Church choir music is all about grandeur (“Mine eyes have seen the Glory…”); bluegrass is all about humility (“Pass me not, O' gentle Savior…”). Who cannot be moved by the shattering stillness of a plaintive, frail, trembling voice (in the “High Lonesome” style, as it’s called) pouring out his confession to an invisible Spirit, begging for mercy? And when that single voice is met by another in close harmony, is there anything on this earth more heartfelt, pure and life-affirming? Not enough is made, I believe, of the spiritual importance of harmony singing. It is the most basic, intimate good thing one can do. It’s finding a common ground with another; it’s getting along.
All sinners come to the chapel where bluegrass is played: murderers, drunkards, liars, idlers, gamblers, coldhearted fools—in short, all of us. There they face themselves with honest, startling clarity, make their reckoning and find grace. The Stanley Brothers hail from Virginia, but their sound is universal and timeless. Listening to their voices is akin to hearing a transmission from a long-departed ghost scrawled by a medium on scratchy wax in the velvet-walled parlor of a lonely mansion. On the cover of their album For the Good People we glimpse a vision of this “bluegrass chapel.” An unadorned pure white steeple, not too far removed from an obelisk, rises above a small church, barely visible behind a brilliant, blazing orange tree, the image at once wholesome, autumnal, rural, mysterious and accessible. It is reminiscent of that idealized South of the mind, where the crueler passions of the heart are kept blessedly at bay in the surrounding woods, but not banished entirely. Where, for at least the span of two spins of a record, one can unstopper and be washed in those deep emotions and words that soften and rectify a broken spirit.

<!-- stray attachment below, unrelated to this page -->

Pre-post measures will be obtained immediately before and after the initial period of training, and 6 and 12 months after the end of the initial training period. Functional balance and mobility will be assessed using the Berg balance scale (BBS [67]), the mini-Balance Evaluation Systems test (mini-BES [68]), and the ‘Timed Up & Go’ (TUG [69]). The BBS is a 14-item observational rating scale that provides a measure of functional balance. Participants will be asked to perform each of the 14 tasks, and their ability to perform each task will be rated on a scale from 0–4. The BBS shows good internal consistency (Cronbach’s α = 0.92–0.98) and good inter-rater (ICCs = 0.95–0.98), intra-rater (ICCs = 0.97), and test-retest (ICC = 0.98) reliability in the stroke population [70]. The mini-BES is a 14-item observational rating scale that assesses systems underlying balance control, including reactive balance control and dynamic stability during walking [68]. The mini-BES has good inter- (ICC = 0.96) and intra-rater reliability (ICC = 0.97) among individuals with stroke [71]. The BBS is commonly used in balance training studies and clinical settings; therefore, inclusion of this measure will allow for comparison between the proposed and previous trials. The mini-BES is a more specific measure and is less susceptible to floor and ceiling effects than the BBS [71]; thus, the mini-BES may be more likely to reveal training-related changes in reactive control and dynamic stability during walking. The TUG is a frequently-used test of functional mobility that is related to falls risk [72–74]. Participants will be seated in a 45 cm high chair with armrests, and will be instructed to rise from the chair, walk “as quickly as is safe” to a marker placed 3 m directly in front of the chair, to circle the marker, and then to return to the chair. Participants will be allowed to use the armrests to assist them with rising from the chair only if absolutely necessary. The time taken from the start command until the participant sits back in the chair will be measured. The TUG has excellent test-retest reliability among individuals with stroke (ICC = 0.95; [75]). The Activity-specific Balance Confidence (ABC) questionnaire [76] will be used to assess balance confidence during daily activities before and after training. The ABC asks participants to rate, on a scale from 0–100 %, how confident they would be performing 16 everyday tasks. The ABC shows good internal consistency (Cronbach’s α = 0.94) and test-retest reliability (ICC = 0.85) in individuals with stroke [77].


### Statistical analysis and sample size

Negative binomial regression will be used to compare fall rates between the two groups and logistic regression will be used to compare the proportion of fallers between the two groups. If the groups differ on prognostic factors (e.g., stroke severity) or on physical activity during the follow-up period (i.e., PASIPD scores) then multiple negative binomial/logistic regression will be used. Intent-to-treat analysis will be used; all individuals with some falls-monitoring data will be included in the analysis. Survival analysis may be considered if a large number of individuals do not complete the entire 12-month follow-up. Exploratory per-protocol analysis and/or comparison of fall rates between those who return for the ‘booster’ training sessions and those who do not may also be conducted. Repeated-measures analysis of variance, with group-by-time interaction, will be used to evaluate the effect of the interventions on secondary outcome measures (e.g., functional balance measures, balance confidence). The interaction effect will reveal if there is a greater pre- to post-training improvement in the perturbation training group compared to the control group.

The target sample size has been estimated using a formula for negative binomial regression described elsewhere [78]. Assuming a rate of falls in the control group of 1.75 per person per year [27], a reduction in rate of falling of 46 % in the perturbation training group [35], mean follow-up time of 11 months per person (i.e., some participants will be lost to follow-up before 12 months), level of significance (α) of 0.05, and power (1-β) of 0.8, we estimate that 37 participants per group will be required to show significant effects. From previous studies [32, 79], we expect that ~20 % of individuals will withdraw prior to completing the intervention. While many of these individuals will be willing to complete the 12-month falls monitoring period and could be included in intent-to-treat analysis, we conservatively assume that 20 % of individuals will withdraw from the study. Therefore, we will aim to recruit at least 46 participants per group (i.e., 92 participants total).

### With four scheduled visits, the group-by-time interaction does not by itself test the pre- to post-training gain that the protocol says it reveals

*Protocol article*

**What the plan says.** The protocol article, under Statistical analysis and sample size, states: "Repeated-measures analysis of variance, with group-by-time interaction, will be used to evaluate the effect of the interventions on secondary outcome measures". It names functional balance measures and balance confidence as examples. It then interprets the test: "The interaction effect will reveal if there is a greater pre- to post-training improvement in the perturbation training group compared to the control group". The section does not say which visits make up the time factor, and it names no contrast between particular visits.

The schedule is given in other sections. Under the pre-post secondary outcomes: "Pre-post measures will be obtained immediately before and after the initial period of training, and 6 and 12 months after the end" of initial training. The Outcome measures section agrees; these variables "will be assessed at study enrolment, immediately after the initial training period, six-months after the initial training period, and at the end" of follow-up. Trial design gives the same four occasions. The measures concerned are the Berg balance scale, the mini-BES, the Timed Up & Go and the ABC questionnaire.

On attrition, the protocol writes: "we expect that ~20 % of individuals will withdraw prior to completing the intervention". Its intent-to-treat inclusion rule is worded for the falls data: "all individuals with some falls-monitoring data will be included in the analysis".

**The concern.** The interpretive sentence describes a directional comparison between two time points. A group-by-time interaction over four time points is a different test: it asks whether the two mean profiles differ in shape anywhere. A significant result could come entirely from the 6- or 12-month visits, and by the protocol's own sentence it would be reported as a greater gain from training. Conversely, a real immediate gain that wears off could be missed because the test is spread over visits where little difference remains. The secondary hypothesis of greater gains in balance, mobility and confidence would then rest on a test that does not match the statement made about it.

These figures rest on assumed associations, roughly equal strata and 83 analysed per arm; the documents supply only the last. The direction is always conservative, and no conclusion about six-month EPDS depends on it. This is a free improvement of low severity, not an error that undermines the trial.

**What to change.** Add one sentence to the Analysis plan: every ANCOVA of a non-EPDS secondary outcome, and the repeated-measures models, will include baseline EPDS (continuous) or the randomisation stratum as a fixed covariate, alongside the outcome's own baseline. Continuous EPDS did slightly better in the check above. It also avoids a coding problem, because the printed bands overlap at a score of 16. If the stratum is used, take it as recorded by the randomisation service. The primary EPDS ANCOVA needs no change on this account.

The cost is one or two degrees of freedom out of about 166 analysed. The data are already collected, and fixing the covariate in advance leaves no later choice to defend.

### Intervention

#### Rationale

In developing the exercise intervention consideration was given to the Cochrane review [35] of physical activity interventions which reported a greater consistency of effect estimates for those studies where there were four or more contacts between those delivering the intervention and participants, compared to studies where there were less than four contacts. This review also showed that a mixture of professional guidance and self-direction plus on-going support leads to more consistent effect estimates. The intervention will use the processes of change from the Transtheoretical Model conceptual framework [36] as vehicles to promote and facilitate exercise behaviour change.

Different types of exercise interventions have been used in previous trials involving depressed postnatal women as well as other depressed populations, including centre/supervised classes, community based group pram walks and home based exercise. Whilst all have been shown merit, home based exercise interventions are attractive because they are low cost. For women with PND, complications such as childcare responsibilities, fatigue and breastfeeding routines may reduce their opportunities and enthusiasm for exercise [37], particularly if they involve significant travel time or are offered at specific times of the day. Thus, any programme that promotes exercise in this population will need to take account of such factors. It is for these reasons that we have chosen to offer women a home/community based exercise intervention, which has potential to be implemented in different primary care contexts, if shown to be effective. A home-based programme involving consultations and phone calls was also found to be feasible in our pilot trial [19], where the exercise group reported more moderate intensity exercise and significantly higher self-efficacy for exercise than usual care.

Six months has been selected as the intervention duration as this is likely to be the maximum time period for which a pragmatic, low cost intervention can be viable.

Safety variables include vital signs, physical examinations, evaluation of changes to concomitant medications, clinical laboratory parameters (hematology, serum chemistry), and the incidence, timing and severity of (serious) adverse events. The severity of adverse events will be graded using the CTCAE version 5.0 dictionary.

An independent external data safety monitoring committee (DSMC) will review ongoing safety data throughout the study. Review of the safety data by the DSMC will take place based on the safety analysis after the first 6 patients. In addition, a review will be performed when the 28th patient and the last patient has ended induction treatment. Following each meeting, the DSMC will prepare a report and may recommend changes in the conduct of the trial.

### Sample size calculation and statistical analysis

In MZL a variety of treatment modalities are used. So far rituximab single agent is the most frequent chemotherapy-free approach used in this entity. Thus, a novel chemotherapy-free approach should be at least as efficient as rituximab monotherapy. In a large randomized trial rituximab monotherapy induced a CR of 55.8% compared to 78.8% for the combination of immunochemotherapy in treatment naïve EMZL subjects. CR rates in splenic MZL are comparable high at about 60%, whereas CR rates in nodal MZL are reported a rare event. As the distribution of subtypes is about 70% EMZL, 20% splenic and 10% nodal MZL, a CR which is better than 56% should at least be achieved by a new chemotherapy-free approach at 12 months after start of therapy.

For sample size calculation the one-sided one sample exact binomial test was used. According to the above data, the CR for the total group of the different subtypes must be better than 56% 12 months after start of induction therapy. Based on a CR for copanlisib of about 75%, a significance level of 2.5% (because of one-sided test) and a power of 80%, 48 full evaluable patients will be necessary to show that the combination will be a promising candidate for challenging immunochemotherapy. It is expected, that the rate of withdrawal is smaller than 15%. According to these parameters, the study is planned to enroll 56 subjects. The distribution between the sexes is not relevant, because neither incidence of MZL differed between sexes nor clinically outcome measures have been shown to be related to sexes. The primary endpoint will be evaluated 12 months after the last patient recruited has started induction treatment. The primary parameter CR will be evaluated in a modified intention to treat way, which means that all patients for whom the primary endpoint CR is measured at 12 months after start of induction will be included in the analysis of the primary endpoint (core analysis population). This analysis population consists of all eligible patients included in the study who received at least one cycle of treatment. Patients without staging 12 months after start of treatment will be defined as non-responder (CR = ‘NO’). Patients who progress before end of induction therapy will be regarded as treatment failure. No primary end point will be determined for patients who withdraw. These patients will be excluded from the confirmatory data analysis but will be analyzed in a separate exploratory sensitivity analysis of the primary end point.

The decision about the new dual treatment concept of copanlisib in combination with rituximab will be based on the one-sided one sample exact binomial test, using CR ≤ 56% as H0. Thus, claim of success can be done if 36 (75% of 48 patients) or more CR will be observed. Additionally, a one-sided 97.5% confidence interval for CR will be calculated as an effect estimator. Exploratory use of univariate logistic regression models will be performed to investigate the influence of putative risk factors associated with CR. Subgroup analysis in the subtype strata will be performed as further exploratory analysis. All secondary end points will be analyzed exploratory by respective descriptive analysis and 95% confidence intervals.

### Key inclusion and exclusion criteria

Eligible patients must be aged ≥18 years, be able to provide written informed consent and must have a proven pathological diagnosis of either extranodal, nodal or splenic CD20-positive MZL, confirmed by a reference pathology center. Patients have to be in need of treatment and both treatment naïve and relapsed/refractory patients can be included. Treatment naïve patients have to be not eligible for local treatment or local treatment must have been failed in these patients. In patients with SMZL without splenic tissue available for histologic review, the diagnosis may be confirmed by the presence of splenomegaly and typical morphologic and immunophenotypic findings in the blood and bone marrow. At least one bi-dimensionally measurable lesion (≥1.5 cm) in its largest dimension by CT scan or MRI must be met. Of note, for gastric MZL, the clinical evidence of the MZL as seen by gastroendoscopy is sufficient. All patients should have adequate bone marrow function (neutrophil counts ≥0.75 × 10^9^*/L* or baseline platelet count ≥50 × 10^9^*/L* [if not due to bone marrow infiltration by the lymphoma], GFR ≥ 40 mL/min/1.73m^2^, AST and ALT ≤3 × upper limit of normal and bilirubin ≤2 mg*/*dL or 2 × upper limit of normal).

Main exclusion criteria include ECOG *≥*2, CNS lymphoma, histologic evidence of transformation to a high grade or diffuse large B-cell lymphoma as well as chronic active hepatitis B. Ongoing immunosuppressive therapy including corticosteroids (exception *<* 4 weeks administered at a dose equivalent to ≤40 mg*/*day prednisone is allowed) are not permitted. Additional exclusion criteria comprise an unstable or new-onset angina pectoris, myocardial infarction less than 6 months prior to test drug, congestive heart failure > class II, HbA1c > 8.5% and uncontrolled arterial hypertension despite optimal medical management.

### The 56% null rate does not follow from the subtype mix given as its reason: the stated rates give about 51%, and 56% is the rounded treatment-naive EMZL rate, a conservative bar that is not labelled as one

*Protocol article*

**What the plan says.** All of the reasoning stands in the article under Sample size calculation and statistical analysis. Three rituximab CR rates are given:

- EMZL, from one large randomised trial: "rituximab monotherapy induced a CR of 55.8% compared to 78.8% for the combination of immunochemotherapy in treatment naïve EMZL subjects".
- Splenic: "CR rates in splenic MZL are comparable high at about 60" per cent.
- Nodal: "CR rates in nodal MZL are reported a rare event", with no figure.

I gave up churches and salvation and preachers and shame a long time ago, and I’ve never regretted it. You need Jesus and the Devil, the dark and the light, to be whole and complete, and bluegrass understands this. Sitting alone in the small hours, with the Stanley Brothers singing their guts out and a glassful of Tennessee whiskey (preferably George Dickel No. 12, where available) in front of me, is the kind of communion this well-intentioned sinner understands best.